The international impact that the project may have, as well as the digital integration of the almost 300,000 inhabitants of Patagonia, includes the great potential of the far south of Chile for research and science.
“The Internet connection is extremely expensive and poor. At the municipality and the school, we pay one and a half million pesos (some US$2,000) for each connection. We can browse and send e-mails but we have problems attaching a photo. Watching Netflix or YouTube is a dream,” says Bernardo López, mayor of Tortel, a municipal district with 600 inhabitants located on the fjords of the Aysén Region in the far south of Chile.
That is why he is hopeful about the possibilities that the arrival of fiber optics will mean for its residents. “We can boost tourism; the children at schools will have more resources; teachers will be able to train. People will be able to pay their bills online and we will even have telemedicine for healthcare,” says Lopez, who hopes these benefits will arrive before the end of the year.
Just a few days ago, President Sebastián Piñera inaugurated the last part of the Huawei undersea cable of the Southern Optical Fiber project. He did so on board the René Descartes, the ship which installed the cable along the seabed over a distance of 2,880 km from Puerto Montt to Puerto Williams as well as fiber optic connections for places on the way like Tortel.
As from January 2020
The Southern Optical Fiber project settles a debt with the inhabitants of the Aysén and Magallanes Regions which, because of Chile’s geographical characteristics, did not have a good connection with the rest of the country and the world. “We are going to connect Chile with Chile through Chile,” says Marcelo Pino, corporate affairs manager at Huawei, the company which, together with CTR, was responsible for implementation of this stage of the project.
According to Patricio Morales, general manager of CTR, the services will be available as from January 2020 when users will begin to enjoy all the project’s benefits.
Chile will then no longer depend on Argentina to connect important cities like Punta Arenas, which has geopolitical advantages. “In the area, there will be redundant connectivity. In the case of an emergency, it would still be possible to use Argentina’s fiber,” says Pino.
The cable has a capacity of up to 16 terabits/second (1 terabit is equivalent to 1,024 gigabytes), far exceeding the capacity currently required by the country as a whole.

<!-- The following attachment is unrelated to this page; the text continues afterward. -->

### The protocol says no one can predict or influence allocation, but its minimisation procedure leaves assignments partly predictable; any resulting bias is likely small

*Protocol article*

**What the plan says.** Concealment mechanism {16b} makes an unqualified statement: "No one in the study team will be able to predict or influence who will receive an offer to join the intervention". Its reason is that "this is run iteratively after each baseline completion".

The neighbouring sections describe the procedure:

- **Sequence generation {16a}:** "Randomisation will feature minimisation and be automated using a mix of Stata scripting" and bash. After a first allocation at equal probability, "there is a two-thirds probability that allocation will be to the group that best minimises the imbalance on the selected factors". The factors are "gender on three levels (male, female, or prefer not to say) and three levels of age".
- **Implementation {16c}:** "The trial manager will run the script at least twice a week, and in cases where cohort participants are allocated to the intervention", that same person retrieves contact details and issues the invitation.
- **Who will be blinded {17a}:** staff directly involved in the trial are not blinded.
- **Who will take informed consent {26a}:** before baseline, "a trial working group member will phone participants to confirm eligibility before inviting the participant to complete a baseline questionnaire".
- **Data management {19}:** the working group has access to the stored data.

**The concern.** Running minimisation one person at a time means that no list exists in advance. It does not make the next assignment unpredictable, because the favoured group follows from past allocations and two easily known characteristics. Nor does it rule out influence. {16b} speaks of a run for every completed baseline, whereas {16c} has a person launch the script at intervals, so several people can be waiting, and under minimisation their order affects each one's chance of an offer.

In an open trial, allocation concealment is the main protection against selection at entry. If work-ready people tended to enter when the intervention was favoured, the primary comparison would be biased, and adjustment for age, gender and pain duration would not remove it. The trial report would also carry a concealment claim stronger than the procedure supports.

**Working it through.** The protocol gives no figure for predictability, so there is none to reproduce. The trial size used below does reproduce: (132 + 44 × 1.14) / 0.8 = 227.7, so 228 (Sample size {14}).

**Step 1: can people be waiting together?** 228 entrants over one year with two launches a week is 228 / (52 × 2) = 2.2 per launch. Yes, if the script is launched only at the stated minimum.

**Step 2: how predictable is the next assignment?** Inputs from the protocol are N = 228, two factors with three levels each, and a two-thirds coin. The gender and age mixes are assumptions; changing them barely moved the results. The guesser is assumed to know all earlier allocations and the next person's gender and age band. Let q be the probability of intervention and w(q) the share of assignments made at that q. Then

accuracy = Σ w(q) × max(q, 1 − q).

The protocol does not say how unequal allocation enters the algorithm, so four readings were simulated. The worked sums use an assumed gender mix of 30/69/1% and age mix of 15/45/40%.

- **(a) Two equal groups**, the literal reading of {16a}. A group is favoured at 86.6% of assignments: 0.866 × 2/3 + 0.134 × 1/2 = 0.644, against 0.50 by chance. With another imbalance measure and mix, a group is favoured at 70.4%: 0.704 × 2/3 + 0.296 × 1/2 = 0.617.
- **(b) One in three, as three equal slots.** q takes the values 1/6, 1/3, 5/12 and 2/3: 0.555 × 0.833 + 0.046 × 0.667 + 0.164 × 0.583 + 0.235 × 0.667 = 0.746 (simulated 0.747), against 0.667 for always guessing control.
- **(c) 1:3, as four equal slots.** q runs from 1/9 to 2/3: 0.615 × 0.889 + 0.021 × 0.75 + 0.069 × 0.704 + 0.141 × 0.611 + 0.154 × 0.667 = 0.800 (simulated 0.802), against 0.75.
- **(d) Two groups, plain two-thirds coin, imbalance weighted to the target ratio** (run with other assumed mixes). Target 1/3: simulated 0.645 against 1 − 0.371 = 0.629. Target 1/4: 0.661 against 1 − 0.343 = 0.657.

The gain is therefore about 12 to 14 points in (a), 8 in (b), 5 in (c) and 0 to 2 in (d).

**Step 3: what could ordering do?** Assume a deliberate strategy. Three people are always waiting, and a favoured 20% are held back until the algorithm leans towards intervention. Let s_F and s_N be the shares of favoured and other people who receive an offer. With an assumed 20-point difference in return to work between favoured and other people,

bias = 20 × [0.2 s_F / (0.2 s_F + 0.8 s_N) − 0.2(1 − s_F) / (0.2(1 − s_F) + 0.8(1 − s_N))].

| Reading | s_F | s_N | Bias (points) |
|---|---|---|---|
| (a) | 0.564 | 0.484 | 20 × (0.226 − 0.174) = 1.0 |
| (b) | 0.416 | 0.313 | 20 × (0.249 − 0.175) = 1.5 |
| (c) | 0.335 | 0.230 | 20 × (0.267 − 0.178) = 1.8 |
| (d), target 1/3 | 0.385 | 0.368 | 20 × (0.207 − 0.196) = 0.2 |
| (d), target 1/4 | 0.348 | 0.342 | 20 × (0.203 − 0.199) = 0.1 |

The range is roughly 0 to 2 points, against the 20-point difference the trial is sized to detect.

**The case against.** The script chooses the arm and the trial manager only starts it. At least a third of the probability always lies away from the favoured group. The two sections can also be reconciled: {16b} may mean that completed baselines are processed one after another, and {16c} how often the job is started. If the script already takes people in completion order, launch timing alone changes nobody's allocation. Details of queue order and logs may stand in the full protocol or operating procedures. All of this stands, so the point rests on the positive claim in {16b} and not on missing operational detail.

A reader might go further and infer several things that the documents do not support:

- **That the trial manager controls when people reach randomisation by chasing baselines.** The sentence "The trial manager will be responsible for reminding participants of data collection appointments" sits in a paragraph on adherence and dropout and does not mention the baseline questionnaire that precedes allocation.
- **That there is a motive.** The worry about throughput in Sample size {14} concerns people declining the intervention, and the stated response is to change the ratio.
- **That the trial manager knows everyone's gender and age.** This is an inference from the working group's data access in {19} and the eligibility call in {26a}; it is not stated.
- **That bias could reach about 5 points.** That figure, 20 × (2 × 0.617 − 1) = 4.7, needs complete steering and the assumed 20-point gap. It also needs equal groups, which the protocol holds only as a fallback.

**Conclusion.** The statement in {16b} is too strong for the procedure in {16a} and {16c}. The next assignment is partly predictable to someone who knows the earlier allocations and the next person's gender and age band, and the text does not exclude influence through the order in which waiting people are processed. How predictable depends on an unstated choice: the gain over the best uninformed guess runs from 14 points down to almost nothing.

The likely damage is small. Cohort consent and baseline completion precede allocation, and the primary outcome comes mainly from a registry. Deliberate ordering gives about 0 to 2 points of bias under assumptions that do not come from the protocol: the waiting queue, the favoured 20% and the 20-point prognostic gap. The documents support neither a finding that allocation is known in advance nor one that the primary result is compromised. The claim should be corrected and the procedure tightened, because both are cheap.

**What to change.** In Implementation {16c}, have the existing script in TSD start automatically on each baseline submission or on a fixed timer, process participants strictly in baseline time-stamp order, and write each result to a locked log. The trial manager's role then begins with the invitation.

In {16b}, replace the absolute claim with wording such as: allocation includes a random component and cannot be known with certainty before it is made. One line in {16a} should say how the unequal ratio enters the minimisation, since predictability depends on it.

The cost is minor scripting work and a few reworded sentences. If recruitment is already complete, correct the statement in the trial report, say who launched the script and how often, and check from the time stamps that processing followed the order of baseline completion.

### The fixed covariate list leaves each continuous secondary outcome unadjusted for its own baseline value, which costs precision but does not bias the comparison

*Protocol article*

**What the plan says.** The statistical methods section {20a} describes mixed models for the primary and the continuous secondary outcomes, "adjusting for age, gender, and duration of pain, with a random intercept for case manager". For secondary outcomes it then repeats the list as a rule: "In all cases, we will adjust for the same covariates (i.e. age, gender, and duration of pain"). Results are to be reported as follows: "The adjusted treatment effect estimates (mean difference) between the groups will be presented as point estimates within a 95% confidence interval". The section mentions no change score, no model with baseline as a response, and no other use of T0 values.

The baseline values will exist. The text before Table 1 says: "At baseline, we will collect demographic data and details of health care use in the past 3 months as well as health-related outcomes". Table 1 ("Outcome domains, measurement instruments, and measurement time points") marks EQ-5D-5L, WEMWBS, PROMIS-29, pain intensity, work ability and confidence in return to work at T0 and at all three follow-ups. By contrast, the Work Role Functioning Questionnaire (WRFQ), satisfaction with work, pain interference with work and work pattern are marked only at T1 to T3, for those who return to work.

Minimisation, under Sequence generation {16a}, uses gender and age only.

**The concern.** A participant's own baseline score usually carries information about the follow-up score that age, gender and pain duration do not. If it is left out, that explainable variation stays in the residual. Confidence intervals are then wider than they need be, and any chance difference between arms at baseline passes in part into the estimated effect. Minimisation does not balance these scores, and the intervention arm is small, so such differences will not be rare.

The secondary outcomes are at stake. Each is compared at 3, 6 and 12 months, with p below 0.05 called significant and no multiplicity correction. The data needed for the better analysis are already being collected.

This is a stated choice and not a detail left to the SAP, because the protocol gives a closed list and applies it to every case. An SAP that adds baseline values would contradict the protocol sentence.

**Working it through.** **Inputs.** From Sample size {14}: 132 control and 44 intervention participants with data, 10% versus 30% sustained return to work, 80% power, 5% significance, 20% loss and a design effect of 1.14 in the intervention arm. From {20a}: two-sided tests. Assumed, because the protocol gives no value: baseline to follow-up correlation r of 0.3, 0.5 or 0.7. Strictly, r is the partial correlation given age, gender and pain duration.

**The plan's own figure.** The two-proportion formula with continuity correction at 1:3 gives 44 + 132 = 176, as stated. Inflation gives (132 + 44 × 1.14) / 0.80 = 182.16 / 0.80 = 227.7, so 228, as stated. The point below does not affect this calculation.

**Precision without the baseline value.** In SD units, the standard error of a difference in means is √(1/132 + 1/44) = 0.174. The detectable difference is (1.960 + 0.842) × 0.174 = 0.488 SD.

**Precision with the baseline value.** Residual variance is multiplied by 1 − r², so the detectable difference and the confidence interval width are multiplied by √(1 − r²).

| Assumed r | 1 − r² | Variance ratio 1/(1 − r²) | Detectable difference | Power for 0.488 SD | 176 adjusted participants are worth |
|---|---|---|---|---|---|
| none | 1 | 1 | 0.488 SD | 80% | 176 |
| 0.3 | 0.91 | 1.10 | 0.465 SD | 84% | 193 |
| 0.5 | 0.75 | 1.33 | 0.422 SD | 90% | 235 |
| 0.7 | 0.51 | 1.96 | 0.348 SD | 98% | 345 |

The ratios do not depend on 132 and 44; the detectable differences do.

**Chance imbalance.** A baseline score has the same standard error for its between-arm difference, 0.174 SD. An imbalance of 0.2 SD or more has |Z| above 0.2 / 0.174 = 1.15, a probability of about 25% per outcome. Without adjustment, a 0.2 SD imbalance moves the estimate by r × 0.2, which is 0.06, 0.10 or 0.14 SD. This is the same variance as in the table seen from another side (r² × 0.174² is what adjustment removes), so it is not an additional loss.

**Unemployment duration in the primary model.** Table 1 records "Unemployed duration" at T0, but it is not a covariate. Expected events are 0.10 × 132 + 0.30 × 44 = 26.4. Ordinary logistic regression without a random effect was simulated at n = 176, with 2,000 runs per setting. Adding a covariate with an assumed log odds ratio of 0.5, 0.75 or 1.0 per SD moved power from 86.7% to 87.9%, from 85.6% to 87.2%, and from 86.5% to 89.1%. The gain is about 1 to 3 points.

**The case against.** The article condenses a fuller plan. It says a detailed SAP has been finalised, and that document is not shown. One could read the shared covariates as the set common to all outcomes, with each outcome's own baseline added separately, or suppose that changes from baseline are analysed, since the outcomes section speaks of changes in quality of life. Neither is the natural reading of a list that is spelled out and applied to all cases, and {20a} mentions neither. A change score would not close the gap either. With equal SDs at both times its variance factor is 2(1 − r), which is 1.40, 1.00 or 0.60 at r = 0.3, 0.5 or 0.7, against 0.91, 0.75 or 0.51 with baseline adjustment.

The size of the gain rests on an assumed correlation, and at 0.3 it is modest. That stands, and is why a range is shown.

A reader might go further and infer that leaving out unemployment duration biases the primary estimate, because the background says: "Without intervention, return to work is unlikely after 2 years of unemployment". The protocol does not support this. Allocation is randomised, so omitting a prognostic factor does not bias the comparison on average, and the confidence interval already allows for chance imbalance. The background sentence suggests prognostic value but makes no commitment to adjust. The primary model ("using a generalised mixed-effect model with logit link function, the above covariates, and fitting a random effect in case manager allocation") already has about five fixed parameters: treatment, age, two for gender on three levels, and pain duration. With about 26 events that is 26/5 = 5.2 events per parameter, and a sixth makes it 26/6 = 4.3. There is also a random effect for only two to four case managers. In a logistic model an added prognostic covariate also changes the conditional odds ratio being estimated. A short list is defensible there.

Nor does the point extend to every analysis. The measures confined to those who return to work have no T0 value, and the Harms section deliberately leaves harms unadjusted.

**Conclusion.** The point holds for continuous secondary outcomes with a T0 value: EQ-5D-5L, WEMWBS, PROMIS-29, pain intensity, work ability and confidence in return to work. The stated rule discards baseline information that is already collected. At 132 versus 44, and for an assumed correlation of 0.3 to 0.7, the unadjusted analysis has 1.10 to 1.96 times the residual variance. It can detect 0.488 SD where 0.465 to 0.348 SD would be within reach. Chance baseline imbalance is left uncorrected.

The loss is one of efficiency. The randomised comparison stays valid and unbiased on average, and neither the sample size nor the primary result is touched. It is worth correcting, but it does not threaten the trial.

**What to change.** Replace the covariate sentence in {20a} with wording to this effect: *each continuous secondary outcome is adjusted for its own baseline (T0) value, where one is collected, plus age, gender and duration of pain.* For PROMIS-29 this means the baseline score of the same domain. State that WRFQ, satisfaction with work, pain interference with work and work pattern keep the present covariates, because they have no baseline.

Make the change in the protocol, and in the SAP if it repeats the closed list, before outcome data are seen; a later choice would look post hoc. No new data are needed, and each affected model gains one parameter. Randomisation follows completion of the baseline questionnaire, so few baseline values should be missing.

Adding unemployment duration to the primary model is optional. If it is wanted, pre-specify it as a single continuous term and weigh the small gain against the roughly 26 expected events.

“The infrastructure means that it will be possible to offer services such as fixed telephony and television over Internet and install data centers or, simply, that the people of Caleta Tortel will be able to watch movies on streaming platforms,” explains Pino.
It also creates the conditions for world-class companies to install their data centers in Chile. “This connectivity favors the installation of data centers that can provide services not only to the rest of the country, but also to the continent. One of the costs of data centers is the need for refrigeration so southern Chile, with its low temperatures, may be attractive. However, the industry’s development in these areas faces challenges as regards energy supply since, although they have good wind potential, most of their power today is generated using diesel,” says Cristián Rodríguez, director of InvestChile.
Rodríguez adds that the region’s improved connectivity will increase the possibility that companies exporting IT global services can install their operations in the Los Lagos, Aysén and Magallanes Regions, “leveraging local talent, as well as attracting technicians and professionals willing to settle in these regions”.
Optical fiber also opens up new perspectives for science. “Two years ago, the countries that carry out research in the Antarctic identified the flow of data in real time as one of the greatest challenges,” says Marcelo Leppe, director of the Chilean Antarctic Institute (INACh).
That is why it is important that the optical fiber cable reaches Puerto Williams. “The areas closest to the poles are the most affected by climate change. Studying phenomena of this type and underwater currents requires sensors that provide information in real time and the optical fiber will permit this,” says Leppe.
To find out more about Chile technology development, see this article.
Source: El Mercurio